Photo by Katie Hovland
Riot Fest Preview
Interview with Brendan Kelly
By Bill Jones
Brendan Kelly’s punk roots run deep in Chicago — from now-mostly-defunct projects from his youth like Slapstick and The Broadways, to his three-piece mainstay The Lawrence Arms, to The Falcon and “solo” work under the moniker Brendan Kelly and the Wandering Birds. So it’s no surprise that Kelly and his bands have been involved with its hometown Riot Fest for years.
When the festival went to a three-day outdoor format last year, Kelly got Slapstick back together for the occasion. And when Riot Fest returns Sept. 13-15 to Humboldt Park, Kelly will be doing double duty — Saturday, Sept. 14, with The Lawrence Arms and Sunday, Sept. 15, for a Broadways reunion.
We got on the phone with Kelly in early August to talk about his involvement with the festival, reunions, the hometown fest and what it means to be “Juggalo approved.”
www.lawrencearms.org | www.facebook.com/bkandthewanderingbirds | riotfest.org
Let’s start with The Broadways reunion — when was the last time the band actually played together?
We played together two summers ago for the Asian Man 20th anniversary. It was like every band that had ever been on the label back together, and that’s when Slapstick played, and The Broadways played, as well. … Long story short, we did that and we haven’t done anything since. Riot Fest came by and they wanted us to play, and it sounds super-fun, so what the fuck?
What is it like going back to an old project like this and getting it in gear for a big festival?
I think there are a few different schools of thought in The Broadways camp. Dan [Hanaway] is kind of a perfectionist, in general. He really wants everything to be awesome. I think I’m more of the school of thought of, “Well, we’re not going to have that much time to practice, and I really want to have fun. If we have fun, it’s going to be awesome.” But nobody is looking to get nervous. Nobody is looking to freak out over anything. This is a band that we were in when we were super-young, and it’s been defunct for a long time. It’s just really fun to play.
Last year, Slapstick reunited for Riot Fest and got a great reception. Did that play a role in your decision to bring back The Broadways this year?
Not at all. The thing that’s funny is Slapstick used to be a pretty popular band in Chicago. We had some really good shows. Broadways were never popular anywhere [laughs]. We were a very disliked band. We came out, and it was just the wrong era for us, for that kind of music. Any popularity we had we gained after we broke up. So I don’t know what to expect. The show we played in San Francisco was awesome. Kids came from all over the world to see it, and that was super-heartening, but Slapstick getting back together was a no-brainer. I know we’ll do well in Chicago. But The Broadways? Who knows. They put us on pretty late in the day, and it’s a big stage. I don’t think we ever drew more than 80-100 people, ever. So we’ll see.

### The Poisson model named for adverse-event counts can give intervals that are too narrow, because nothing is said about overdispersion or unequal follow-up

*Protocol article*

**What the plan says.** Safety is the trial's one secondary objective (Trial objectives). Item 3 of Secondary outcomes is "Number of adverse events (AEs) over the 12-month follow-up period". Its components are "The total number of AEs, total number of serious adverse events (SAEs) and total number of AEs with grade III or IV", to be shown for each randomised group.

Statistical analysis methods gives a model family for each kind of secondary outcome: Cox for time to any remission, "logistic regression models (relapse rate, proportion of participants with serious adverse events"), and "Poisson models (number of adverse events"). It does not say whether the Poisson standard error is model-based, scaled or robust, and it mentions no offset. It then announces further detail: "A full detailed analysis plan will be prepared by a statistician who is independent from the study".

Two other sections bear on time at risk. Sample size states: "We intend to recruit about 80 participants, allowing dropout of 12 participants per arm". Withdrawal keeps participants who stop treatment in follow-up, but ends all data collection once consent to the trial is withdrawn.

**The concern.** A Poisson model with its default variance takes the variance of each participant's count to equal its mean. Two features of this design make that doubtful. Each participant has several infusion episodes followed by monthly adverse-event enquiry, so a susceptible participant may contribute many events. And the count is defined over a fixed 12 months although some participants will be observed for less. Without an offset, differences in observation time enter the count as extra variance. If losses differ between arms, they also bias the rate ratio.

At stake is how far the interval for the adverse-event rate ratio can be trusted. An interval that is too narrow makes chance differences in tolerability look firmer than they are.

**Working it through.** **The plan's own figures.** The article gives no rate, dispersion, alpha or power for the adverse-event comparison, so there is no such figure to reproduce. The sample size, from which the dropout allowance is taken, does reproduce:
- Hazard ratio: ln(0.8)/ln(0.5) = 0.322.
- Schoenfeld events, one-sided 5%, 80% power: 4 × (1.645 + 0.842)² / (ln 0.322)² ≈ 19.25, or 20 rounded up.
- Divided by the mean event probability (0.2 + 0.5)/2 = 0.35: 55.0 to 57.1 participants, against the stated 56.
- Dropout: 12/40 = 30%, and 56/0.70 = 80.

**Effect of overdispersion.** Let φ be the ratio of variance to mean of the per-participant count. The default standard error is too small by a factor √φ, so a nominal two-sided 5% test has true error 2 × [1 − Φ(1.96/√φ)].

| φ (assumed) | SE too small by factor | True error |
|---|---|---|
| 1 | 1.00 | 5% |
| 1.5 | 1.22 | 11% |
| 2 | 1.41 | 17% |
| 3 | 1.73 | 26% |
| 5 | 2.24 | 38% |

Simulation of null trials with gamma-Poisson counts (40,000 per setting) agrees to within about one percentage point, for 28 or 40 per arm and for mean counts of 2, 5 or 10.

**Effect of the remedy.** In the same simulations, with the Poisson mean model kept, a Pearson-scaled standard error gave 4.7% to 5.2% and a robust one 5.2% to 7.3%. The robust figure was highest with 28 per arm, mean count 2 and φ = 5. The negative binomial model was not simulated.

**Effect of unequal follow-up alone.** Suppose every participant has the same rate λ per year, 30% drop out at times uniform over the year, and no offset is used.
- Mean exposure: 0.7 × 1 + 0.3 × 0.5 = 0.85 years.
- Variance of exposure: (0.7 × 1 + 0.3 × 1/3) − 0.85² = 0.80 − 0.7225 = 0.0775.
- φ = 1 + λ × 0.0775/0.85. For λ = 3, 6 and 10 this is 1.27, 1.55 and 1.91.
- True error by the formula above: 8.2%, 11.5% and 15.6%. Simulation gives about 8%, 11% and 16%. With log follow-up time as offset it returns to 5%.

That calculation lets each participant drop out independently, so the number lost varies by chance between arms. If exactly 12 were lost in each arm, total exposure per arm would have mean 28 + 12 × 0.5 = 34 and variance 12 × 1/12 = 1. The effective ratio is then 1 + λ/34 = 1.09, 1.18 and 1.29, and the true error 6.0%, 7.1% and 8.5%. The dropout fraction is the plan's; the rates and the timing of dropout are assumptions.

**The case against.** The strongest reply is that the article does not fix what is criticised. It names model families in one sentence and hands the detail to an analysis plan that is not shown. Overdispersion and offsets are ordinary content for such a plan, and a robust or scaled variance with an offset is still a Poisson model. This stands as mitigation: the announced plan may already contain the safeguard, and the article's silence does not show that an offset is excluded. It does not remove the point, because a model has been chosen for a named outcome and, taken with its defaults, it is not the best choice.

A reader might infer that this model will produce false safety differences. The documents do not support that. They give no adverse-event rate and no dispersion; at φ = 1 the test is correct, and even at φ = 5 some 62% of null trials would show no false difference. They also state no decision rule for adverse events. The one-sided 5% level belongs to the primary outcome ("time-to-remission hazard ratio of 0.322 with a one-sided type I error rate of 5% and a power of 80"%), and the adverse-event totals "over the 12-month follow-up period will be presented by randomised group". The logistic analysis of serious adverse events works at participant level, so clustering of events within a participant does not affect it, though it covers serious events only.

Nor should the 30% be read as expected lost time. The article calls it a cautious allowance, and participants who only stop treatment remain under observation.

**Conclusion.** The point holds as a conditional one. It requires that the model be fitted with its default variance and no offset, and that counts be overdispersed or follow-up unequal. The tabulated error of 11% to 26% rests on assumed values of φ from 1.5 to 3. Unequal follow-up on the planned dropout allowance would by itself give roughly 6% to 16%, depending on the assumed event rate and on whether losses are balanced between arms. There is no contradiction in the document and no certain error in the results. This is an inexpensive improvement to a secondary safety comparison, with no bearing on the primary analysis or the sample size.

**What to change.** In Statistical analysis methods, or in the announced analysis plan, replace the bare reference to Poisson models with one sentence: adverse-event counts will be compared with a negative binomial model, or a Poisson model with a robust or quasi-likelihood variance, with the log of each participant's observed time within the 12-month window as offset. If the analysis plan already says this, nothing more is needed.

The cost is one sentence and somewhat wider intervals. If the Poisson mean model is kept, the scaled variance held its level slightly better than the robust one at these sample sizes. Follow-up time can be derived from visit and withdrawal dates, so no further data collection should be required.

What was the Slapstick reunion like for you?
For one, there were a lot of people — I heard something like 30,000. That’s a big crowd. It wasn’t like, “Oh, look, just like the old days.” It was like, “Holy shit; there’s a lot of fuckin’ people here.” But it was really fun. All those guys — we grew up together. We were friends in high school. It’s just such a great time to get together and hang out. It’s your old buddies. It’s like a class reunion or something. We’ve all got totally different lives now. Pete [Anna]’s an EMT. Matt [Stamps is] a lawyer in Washington. Everybody’s all over the place. But those are the guys I grew up with, so it’s so much fun to do those songs, those goofy songs we wrote when we were 16, in front of 30,000 people, money aside [laughs]. Most of the security staff at Riot Fest last year were Juggalos, with full-on Hatchet Man tattoos and stuff. When we got off the stage, the security guys, they all came up to us like, “Yo, you guys are the best band at this thing.” I’m like, “You guys are notorious for having terrible taste. I think we were clearly the worst band at this thing, but thanks; it’s cool.” [Laughs] So there you go — Slapstick, Juggalo approved.
What can fans expect from The Lawrence Arms set at Riot Fest?
We’re going to do some new songs; we’re going to do some old songs. We’re just going to try to do a regular show. This is kind of our show for right now. We’re going to be putting out a record either in the late fall or more likely in the early spring. It’s all done; it’s being mixed right now. We’ll be back pretty soon. But we’re not going to play any records in their entirety or shit like that. We’re going to do some new stuff, some old stuff — sort of push the momentum forward, because the last fuckin’ thing I want people to think of when they think of The Lawrence Arms is some kind of legacy act where we go out and play the old hits and never try anything new.
What is it like to be part of this big festival that’s in your hometown, and not only part of it but having two featured acts there?
[Riot Mike Petryshyn] who runs Riot Fest is cool, and he’s a buddy. It’s pretty cool to watch this thing go from one show at the Metro and one show at the Cobra Lounge to this gigantic behemoth of a thing. It’s really a fairly competitive festival. It’s like your Pitchforks and your Lollapaloozas and stuff, but it’s like its heart’s in a cooler place. That’s really groovy. What’s the downside to playing a huge show to a bunch of kids where my friend is one of the people putting it on? It’s awesome.
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